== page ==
To free my country; if their servile minds Their armories and magazines contemns,
Me, their deliverer sent, would not receive, Renders them useless; while
But to their masters gave me up for nought, With winged expedition,
The unworthier they; whence to this day they serve. Swift as the lightning glance, he executes
I was to do my part from Heaven assign'd, His errand on the wicked, who, surpris'd,
And had perform'd it, if my known offence Lose their defence, distracted and amaz'd.
Had not disabled me, not all your force :

But patience is more oft the exercise
These shifts refuted, answer thy appellant, of saints, the trial of their fortitude,
Though by his blindness maim’d for high attempts, Making them each his own deliverer
Who now defies thee thrice to single fight,

And victory over all
As a petty enterprise of small enforce. [rolla, That tyranny or fortune can inflict.

Har. With thee! a man condemn'd, a slave en- Either of these is in thy lot,
Due by the law to capital punishment!

Samson, with might endued
To fight with thee no man of arms will deign. Above the sons of men; but sight bereav'd
Sams. Cam'st thou for this, vain boaster, to sur. May chance to number thee with those
vey me,

Whom patience finally must crown.
To descant on my strength, and give thy verdict ? This idol's day hath been to thee no day of rest,
Come nearer; part not hence so slight inform’d; Laboring thy mind
But take gooi heed my hand survey not thee. More than the working day thy hands.

Har. O Baal-zebub? can my ears unus'd And yet perhaps more trouble is behind,
Hear these dishonors, and not render death? For I descry this way
Sams. No man withholds thee, nothing from thy Some other tending; in his hand
hand

A sceptre or quaint staff he bears,
Fear I incurable; bring up thy van,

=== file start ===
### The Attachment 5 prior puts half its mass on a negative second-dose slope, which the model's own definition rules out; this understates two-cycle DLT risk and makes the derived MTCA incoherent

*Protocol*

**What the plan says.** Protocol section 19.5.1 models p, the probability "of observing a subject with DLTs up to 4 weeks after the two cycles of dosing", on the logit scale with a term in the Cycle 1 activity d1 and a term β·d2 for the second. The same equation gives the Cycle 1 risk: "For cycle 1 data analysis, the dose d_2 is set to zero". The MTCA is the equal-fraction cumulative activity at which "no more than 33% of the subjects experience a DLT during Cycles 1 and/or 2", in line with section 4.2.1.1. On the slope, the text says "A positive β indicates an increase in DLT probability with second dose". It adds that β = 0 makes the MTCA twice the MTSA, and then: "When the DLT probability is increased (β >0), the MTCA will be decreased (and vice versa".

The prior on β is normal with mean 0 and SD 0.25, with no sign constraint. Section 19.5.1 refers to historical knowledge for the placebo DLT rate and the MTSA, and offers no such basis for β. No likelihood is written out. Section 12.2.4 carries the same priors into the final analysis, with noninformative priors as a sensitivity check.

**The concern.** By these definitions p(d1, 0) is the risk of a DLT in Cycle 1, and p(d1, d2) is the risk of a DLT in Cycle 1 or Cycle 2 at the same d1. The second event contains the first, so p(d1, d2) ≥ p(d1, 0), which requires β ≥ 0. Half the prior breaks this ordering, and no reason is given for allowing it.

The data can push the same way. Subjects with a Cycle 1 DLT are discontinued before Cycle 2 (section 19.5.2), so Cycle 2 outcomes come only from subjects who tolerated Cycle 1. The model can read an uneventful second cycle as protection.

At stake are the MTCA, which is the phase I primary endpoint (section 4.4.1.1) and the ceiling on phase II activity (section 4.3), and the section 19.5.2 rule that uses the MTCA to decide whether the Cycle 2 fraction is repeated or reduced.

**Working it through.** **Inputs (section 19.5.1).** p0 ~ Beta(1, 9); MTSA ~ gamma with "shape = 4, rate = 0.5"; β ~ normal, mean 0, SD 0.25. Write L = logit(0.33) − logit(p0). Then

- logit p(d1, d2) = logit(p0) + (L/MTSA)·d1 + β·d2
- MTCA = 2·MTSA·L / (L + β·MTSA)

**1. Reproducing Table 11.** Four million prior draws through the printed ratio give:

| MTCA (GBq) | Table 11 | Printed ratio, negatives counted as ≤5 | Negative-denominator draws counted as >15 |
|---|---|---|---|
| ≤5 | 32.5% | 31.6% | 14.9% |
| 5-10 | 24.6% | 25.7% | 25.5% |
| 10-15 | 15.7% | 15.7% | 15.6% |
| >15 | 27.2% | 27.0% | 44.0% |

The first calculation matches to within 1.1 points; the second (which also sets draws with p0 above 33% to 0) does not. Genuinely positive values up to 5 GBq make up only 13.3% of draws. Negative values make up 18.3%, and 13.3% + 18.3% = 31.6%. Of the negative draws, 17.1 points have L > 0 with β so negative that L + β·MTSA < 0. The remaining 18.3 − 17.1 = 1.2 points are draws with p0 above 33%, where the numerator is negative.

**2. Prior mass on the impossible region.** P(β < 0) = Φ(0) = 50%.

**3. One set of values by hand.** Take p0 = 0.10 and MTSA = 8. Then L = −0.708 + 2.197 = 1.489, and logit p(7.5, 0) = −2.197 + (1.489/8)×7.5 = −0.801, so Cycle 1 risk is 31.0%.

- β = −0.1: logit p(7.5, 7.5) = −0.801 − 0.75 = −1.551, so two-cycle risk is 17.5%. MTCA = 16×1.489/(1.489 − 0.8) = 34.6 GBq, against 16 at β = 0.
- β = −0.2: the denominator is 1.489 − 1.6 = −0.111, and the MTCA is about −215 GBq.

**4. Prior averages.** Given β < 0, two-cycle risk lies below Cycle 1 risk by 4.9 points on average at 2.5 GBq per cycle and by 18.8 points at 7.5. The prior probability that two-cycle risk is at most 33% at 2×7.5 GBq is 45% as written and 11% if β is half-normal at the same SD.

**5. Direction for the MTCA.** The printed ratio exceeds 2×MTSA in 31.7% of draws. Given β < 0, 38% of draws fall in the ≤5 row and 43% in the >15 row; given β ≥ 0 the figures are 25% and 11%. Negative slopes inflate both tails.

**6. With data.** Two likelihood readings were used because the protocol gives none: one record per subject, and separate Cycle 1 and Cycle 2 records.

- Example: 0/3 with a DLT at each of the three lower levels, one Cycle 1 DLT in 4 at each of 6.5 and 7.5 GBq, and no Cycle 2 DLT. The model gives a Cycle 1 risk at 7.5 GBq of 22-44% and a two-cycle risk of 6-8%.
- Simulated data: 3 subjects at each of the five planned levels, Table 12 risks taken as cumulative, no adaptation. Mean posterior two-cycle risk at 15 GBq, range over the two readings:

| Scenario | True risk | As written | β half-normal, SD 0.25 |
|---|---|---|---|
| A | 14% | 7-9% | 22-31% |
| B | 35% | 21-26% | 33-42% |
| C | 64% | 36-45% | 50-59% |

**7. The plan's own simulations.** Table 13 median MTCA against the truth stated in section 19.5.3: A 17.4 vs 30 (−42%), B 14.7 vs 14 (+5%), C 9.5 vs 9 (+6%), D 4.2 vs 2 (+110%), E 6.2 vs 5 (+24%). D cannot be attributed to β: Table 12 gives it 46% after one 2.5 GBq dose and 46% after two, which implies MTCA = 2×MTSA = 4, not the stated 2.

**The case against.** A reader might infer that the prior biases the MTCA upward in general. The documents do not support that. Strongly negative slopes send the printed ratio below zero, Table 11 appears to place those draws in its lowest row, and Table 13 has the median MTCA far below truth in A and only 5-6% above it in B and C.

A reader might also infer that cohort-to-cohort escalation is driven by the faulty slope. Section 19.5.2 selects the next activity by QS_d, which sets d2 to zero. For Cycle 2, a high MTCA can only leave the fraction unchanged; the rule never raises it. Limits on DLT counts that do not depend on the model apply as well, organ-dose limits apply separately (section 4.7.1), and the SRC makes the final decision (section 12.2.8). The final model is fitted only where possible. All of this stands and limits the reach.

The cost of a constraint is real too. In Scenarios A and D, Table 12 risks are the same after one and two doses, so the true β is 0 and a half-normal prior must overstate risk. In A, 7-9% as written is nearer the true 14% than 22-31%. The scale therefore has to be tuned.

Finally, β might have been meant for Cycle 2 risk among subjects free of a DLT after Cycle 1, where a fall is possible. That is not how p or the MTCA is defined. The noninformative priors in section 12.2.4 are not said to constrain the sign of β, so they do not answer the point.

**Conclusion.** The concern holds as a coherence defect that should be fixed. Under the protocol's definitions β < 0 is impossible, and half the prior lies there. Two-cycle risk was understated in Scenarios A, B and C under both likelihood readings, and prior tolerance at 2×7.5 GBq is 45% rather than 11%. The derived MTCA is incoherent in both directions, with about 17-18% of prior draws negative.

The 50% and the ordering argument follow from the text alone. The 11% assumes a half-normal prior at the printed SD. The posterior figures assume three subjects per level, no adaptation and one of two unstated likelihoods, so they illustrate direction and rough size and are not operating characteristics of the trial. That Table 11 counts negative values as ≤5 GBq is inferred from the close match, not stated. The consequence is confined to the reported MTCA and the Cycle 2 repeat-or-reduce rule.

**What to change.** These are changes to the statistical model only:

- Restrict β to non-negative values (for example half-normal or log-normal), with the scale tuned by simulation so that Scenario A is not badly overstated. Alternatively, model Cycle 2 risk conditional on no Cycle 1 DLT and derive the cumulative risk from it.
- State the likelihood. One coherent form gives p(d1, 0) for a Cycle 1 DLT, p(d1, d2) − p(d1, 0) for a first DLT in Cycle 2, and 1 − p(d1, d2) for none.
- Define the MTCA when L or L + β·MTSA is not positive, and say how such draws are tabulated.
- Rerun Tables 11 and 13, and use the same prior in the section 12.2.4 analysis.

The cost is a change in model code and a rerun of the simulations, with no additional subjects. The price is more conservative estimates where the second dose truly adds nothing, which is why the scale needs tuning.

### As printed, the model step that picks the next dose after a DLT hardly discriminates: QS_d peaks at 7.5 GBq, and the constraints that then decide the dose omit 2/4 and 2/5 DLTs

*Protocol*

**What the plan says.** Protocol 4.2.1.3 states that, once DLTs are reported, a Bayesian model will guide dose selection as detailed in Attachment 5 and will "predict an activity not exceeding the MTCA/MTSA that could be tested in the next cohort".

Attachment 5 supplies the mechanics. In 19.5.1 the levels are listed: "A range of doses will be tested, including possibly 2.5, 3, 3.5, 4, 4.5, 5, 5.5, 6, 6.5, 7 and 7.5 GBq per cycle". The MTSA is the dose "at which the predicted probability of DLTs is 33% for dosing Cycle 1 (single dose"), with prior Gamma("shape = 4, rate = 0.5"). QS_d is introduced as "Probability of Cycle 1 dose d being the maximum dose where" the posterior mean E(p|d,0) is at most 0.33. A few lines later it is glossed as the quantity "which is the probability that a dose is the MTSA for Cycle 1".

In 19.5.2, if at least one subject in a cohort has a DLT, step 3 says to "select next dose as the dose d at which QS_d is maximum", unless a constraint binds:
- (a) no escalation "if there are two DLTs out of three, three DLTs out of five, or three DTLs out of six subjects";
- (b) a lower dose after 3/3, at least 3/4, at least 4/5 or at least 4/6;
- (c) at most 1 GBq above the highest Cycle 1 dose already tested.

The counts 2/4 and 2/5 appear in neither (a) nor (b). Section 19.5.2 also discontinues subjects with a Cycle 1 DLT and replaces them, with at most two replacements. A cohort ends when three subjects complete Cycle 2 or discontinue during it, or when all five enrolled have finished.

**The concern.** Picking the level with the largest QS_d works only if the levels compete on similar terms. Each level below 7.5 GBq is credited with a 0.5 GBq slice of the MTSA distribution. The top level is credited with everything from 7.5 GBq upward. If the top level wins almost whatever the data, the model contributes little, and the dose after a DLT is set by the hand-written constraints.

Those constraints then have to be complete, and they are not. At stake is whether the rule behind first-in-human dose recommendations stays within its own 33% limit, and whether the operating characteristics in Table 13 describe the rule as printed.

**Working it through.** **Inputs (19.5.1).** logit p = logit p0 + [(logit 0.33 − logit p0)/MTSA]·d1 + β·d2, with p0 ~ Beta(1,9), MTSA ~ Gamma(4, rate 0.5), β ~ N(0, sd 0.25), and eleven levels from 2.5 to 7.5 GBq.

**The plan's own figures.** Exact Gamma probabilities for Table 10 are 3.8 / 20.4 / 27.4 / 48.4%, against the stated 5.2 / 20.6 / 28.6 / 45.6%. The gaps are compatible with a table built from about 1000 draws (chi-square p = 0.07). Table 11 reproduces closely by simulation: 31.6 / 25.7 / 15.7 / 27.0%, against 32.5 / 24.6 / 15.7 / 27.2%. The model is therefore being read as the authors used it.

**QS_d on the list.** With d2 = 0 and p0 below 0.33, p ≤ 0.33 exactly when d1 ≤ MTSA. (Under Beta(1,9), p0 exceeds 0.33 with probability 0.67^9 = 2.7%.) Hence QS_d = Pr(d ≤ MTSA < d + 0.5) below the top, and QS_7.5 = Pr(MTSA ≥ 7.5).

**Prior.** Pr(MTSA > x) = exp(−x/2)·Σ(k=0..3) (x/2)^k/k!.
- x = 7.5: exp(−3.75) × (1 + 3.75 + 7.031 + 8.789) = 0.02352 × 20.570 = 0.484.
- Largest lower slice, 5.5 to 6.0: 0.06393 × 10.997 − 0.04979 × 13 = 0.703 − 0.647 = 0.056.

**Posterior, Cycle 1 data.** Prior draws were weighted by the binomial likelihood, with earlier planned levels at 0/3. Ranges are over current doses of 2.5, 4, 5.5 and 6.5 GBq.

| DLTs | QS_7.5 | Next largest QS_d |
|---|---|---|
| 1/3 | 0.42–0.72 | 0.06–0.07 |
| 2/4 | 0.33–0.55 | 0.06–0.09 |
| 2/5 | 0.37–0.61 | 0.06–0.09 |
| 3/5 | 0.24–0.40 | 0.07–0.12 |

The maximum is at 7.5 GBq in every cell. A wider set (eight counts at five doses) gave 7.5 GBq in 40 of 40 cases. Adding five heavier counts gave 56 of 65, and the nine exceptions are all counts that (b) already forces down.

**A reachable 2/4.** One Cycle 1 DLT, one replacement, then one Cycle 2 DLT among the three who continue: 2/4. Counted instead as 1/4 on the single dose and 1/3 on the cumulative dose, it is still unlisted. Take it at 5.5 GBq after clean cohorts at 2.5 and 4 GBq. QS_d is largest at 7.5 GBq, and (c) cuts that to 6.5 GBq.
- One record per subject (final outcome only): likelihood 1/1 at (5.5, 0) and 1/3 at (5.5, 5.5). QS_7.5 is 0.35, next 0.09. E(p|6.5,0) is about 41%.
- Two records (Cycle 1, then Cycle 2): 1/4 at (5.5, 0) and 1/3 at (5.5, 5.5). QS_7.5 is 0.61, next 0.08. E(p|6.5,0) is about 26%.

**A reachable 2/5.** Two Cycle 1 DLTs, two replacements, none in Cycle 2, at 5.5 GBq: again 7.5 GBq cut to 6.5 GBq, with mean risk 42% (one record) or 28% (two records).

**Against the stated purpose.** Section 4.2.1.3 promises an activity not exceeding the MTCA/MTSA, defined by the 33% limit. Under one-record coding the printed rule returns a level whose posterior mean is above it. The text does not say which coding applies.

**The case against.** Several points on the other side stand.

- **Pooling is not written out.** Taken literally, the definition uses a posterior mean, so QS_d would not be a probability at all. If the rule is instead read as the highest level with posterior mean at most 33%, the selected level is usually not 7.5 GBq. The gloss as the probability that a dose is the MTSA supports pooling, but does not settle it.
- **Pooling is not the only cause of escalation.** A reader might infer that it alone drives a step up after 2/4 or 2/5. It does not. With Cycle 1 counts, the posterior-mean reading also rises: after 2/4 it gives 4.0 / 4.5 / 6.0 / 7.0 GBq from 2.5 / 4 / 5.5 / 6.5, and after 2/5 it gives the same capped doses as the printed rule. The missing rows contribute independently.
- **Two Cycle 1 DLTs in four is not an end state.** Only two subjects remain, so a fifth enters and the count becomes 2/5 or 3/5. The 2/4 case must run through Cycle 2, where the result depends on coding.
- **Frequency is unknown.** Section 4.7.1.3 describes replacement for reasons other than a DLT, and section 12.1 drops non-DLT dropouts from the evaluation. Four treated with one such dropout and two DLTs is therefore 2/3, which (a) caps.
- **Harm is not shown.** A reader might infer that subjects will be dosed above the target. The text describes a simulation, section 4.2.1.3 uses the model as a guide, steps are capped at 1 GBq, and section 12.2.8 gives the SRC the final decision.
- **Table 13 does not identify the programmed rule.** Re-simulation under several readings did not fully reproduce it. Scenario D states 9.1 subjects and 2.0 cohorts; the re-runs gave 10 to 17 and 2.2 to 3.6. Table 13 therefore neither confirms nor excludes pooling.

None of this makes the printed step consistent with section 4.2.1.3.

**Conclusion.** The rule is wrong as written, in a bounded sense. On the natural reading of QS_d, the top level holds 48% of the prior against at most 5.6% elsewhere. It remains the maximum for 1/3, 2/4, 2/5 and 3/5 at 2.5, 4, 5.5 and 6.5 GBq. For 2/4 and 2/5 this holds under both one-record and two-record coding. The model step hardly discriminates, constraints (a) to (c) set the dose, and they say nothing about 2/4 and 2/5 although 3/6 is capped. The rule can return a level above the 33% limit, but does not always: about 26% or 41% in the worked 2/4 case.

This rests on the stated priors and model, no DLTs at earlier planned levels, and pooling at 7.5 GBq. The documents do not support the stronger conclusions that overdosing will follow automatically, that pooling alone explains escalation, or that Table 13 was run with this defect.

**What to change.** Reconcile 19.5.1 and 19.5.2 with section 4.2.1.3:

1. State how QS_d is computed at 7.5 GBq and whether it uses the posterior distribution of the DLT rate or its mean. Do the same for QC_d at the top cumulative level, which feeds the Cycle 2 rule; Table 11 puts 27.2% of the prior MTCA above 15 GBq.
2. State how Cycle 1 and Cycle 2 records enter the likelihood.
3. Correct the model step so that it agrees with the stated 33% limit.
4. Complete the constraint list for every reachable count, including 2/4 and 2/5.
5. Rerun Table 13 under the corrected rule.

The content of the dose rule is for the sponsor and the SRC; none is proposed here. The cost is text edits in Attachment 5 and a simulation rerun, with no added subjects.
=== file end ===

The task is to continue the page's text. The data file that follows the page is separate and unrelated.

Comes on amain, speed in his look. My heels are fetter'd, but my fist is free.

By his habit I discern him now
Har. This insolence other kind of answer fits. A public officer, and now at hand ;

Sams. Go, baffled coward ! lest I run upon thee, His message will be short and voluble.
Though in these chains, bulk without spirit vast,
And with one buffet lay thy structure low,

(Enter Officer.] Or swing thee in the air, then dash thee down Off. Hebrews, the prisoner Samson here I seek. To the hazard of thy brains and shatter'd sides Chor. His manacles remark him, there he sits.

Har. By Astaroth, ere long thou shalt lament Off. Samson, to thee our lords thus bid me say; These braveries, in irons loaden on thee. [Exit. This day to Dagon is a solemn feast,

Chor. His giantship is gone somewhat crestfallen, With sacrifices, triumph, pomp, and games : Stalking with less unconscionable strides, Thy strength they know surpassing human rate, And lower looks, but in a sultry chafe.

And now some public proof thereof require Sams. I dread him not, nor all his giant-brood, To honor this great feast, and great assembly : Though fame divulge him father of five sons, Rise therefore with all speed, and come along, All of gigantic size, Goliah chief.

Where I will see thee hearten'd, and fresh clad, Chor. Ile will directly to the lords, I fear, To appear as fits before the illustrious loris. And with malicious counsel stir them up

Sams. Thou know'st I am an Hebrew, therefore Some way or other yet further to afflict thee.

tell them,
Sams. He must allege some cause, and offer'd fight Our law forbids at their religious rites
Will not dare mention, lest a question rise My presence ; for that cause I cannot come.
Whether he durst accept the offer or not ;

Off. This answer, be assur'd, will not content And, that he durst not. plain enough appear'd.

them. Much more affliction than already felt

Sams. Have they not sword-players, and every sort